It seems New Yorkers can no longer afford the floor space for beds. With Manhattan’s real-estate market peaking, the necessary 28.125 square feet of space for a full-size bed now holds a high net worth. Reenter the Murphy bed.
Columbia grad students and faculty who live in Butler Hall returned to find their thirteen-by-sixteen-foot studio apartments apparently bed-free. “When they first come, I have to go up and show students the beds, because otherwise they don’t know that there’s a bed in there,” says Butler super Karl Jones who finds Murphy’s lower-maintenance than regular beds with their loose casters and ripping box springs.
NYU students have been buying portable models to “Murphy-up” their dorm rooms themselves. Sales have been “been off the hook, up over 30 percent in the last three months,” according to Murphy Bed Express. “People right now are buying Murphy Beds.”
Enter the Murphy Bed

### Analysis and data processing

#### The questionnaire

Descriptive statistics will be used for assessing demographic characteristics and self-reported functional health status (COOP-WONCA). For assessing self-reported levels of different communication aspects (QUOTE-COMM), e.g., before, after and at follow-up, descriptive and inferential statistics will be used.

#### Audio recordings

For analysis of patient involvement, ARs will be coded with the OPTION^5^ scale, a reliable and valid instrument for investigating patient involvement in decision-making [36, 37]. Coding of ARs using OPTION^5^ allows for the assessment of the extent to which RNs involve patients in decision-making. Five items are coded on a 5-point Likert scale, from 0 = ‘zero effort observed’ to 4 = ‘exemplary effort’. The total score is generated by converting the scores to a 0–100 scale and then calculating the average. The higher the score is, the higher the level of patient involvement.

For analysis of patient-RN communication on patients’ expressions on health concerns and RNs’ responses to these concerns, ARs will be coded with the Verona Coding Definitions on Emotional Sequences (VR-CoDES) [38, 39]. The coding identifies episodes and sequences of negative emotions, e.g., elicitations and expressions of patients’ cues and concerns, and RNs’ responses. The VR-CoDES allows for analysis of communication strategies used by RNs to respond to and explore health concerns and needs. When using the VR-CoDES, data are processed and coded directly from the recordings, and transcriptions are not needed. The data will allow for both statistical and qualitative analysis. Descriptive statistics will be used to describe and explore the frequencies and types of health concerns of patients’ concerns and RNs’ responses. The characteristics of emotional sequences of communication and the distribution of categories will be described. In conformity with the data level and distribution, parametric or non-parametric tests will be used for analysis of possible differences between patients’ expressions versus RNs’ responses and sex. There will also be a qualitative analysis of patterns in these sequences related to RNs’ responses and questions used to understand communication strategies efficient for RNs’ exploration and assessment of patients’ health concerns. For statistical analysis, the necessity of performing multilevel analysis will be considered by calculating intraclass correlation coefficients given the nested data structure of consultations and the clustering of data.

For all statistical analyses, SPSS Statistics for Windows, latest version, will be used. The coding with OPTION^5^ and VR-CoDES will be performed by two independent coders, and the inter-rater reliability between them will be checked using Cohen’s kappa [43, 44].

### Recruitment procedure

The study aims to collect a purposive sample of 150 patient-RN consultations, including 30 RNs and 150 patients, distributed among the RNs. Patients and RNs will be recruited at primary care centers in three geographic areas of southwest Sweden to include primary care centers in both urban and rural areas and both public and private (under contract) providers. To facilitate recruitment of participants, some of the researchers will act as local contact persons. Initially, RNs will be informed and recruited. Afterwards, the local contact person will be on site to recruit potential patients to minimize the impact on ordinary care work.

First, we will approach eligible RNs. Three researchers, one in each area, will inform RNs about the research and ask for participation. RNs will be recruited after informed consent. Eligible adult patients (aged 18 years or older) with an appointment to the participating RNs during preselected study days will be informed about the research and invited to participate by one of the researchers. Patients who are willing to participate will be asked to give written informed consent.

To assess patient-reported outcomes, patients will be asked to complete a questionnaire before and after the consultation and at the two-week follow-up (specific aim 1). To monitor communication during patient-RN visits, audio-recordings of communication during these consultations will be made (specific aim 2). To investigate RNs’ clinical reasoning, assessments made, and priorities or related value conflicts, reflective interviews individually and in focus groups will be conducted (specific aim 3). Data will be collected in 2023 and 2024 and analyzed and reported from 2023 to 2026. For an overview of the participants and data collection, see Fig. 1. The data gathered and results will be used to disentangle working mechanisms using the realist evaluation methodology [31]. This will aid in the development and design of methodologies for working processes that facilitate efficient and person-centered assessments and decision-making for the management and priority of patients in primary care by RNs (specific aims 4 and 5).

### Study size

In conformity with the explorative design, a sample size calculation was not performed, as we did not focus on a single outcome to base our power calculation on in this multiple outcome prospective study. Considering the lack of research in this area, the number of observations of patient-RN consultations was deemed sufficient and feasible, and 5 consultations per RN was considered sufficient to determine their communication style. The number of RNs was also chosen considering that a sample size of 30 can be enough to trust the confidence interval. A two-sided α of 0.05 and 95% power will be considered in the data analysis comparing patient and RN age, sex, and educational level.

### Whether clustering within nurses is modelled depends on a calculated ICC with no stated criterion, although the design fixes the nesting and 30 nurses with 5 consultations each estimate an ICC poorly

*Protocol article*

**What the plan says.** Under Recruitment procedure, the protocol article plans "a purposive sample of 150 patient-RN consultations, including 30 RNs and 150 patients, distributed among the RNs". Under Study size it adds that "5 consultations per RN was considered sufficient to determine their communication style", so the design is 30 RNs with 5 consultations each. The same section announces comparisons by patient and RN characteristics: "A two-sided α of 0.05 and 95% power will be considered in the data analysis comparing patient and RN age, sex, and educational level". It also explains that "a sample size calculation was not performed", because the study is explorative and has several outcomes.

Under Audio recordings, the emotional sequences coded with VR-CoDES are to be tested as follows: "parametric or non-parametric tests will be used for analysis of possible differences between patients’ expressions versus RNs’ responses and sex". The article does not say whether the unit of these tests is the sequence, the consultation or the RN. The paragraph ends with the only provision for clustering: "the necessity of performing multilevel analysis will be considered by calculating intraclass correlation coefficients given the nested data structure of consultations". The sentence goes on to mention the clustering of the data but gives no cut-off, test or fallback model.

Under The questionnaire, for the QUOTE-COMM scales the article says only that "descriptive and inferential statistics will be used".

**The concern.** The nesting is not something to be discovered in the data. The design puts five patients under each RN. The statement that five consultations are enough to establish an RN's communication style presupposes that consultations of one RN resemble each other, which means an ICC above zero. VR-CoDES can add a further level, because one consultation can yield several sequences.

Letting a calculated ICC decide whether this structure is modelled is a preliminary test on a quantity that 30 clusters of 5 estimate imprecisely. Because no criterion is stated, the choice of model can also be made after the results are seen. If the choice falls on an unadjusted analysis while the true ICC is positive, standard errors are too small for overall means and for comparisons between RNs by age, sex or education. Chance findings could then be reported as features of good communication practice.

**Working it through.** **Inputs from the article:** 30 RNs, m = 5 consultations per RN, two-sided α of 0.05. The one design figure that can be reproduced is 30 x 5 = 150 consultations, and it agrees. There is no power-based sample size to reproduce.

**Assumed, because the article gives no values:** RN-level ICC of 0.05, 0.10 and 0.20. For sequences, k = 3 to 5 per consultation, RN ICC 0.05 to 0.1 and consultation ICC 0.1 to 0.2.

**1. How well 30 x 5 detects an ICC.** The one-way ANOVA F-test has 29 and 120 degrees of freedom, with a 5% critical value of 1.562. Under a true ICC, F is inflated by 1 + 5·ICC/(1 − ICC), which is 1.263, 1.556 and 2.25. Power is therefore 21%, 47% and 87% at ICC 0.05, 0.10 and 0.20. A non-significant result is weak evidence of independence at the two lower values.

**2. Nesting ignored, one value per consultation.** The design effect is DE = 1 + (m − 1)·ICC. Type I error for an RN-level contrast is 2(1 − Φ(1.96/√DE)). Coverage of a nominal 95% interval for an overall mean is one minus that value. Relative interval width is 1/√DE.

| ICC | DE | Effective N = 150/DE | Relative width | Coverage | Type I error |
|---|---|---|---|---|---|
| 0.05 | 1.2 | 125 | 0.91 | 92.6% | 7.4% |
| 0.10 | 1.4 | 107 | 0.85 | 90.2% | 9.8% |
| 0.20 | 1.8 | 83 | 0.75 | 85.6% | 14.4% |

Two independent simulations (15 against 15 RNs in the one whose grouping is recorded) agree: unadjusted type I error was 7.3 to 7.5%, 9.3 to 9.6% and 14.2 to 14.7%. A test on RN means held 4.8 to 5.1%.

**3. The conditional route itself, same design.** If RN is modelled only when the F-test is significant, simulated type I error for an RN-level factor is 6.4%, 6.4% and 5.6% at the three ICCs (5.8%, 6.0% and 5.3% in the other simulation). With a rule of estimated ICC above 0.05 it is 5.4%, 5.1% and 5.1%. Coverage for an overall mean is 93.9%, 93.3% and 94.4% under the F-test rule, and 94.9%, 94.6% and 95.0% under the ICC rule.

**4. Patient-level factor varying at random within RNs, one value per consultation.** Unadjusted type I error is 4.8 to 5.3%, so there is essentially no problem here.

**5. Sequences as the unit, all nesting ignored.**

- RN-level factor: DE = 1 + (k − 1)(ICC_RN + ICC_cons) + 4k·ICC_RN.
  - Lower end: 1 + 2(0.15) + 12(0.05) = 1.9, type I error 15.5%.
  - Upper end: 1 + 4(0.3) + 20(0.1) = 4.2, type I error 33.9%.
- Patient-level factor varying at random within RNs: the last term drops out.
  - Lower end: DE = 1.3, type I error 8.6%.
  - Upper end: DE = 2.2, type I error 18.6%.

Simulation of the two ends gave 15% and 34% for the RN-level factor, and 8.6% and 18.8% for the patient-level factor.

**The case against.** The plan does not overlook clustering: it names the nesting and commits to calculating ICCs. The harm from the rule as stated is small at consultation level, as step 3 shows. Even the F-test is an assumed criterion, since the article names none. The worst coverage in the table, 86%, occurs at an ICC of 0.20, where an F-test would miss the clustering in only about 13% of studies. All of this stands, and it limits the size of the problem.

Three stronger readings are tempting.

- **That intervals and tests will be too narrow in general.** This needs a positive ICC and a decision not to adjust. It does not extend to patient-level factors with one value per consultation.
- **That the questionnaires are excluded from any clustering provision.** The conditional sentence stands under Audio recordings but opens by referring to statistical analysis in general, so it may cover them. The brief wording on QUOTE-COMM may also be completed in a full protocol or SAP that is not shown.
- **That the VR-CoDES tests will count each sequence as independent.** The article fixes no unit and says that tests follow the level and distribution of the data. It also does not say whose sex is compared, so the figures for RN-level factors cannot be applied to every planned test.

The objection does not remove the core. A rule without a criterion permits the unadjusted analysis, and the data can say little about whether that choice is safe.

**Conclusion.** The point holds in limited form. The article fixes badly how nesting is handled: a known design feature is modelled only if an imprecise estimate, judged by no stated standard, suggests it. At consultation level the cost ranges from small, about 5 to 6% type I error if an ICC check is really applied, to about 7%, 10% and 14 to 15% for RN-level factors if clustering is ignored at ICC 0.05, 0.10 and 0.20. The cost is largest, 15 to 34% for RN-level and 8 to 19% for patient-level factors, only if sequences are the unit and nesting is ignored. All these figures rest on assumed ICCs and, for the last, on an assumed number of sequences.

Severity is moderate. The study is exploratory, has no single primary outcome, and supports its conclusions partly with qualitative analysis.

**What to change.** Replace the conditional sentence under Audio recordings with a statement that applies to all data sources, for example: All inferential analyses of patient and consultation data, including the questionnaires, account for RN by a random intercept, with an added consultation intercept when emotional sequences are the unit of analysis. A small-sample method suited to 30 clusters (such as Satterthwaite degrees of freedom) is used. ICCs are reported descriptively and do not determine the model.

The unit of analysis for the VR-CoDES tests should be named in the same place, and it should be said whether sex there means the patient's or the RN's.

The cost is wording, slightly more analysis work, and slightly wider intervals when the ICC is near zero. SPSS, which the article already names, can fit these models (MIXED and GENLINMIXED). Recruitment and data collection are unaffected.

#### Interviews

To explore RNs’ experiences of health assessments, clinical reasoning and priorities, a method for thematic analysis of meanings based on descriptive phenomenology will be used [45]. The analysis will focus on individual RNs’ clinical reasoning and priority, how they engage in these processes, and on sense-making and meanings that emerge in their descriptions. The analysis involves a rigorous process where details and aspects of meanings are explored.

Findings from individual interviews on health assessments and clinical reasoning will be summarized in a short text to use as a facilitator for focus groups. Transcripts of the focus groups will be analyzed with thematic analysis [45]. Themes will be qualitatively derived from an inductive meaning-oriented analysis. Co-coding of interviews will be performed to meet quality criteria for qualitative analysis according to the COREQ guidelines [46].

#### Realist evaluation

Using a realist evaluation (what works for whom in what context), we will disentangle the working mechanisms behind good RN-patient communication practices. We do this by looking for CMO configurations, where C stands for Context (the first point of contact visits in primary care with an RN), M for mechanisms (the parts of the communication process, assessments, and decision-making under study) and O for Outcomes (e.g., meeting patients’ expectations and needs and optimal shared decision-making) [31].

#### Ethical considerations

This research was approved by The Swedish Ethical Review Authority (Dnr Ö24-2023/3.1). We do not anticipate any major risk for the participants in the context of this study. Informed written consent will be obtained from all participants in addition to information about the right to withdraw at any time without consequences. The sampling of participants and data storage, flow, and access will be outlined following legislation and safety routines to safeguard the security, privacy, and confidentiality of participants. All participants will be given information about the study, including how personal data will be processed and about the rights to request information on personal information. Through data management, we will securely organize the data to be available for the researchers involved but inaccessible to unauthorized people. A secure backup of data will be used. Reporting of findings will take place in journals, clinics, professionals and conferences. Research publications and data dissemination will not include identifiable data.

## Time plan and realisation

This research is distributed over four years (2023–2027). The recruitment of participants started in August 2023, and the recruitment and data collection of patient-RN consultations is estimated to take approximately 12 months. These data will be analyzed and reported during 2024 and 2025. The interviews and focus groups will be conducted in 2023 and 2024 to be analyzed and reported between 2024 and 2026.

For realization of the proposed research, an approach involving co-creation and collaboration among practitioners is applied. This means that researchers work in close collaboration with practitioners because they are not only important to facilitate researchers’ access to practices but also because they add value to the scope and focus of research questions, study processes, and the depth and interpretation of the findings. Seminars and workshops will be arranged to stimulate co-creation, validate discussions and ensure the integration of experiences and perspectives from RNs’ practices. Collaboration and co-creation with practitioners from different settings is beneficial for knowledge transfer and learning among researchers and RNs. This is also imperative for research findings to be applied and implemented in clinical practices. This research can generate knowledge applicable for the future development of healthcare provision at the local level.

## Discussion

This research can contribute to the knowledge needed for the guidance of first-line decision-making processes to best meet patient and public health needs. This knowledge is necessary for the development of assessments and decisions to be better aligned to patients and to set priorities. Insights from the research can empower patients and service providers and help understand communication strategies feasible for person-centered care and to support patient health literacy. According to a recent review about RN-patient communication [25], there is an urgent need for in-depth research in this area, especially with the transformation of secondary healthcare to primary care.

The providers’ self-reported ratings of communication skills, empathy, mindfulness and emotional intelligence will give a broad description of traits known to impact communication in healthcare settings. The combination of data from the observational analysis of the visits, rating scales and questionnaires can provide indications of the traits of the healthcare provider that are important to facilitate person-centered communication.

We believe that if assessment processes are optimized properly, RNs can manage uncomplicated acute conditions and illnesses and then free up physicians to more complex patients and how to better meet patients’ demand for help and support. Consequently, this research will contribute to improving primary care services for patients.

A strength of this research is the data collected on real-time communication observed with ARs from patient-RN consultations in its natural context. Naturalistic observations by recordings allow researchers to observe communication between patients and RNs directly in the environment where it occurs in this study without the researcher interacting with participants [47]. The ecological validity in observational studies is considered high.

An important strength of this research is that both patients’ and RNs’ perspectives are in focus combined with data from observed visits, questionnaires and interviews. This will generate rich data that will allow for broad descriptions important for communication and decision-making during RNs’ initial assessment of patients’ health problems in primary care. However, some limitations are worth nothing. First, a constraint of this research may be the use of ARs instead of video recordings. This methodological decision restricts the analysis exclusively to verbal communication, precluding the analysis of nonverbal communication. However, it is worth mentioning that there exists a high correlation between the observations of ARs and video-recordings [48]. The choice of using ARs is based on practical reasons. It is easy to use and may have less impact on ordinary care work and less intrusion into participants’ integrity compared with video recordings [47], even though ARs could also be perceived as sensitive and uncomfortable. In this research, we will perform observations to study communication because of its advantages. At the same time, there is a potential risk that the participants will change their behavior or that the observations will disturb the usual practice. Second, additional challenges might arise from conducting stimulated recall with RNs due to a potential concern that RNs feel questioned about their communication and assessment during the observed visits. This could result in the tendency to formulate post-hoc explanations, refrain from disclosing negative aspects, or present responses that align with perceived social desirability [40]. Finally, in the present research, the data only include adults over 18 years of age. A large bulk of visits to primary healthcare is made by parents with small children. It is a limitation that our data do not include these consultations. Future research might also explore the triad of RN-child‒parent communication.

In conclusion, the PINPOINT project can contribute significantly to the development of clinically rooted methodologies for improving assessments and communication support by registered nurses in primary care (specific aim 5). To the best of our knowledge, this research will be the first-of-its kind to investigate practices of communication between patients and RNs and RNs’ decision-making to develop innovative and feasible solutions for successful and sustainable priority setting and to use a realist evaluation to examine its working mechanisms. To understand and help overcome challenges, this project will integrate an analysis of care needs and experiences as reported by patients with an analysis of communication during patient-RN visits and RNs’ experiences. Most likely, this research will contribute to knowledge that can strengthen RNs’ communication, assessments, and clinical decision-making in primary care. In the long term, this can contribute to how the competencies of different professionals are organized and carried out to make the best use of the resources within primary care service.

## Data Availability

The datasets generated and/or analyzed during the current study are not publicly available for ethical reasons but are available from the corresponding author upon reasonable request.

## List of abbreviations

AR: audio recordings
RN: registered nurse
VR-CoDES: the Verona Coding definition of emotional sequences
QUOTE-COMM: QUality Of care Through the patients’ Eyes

The Murphy bed, invented by Dr. William Murphy in 1900, became efficiency-apartment chic during the Depression. Many buildings—Lincoln Towers, London Terrace, Tudor City—were all primarily Murphy bed, and some still are. But the heyday is really today- the city is now home to at least 40,000 Murphy beds from the three major local companies. Interior designer Maxwell Dillingham Ryan, founder of Apartment Therapy. com, is not convertible: “I hate Murphy beds. The bed is the one piece of furniture that should be sacred. It shouldn’t flip up.” Of course, as so often befuddled the Three Stooges, there’s always the risk of a bed-crash. “I’ve seen some crazy stuff,” says Duran, who does installations for Murphy Bed EXPRESS, but is also the owner. He recalls arriving at the apartment of the frantic owner of a king-size Murphy bed that was in pieces. “It’s hard to imagine how they broke it. It looked like they had a party in the bed. It fit a lot of people.”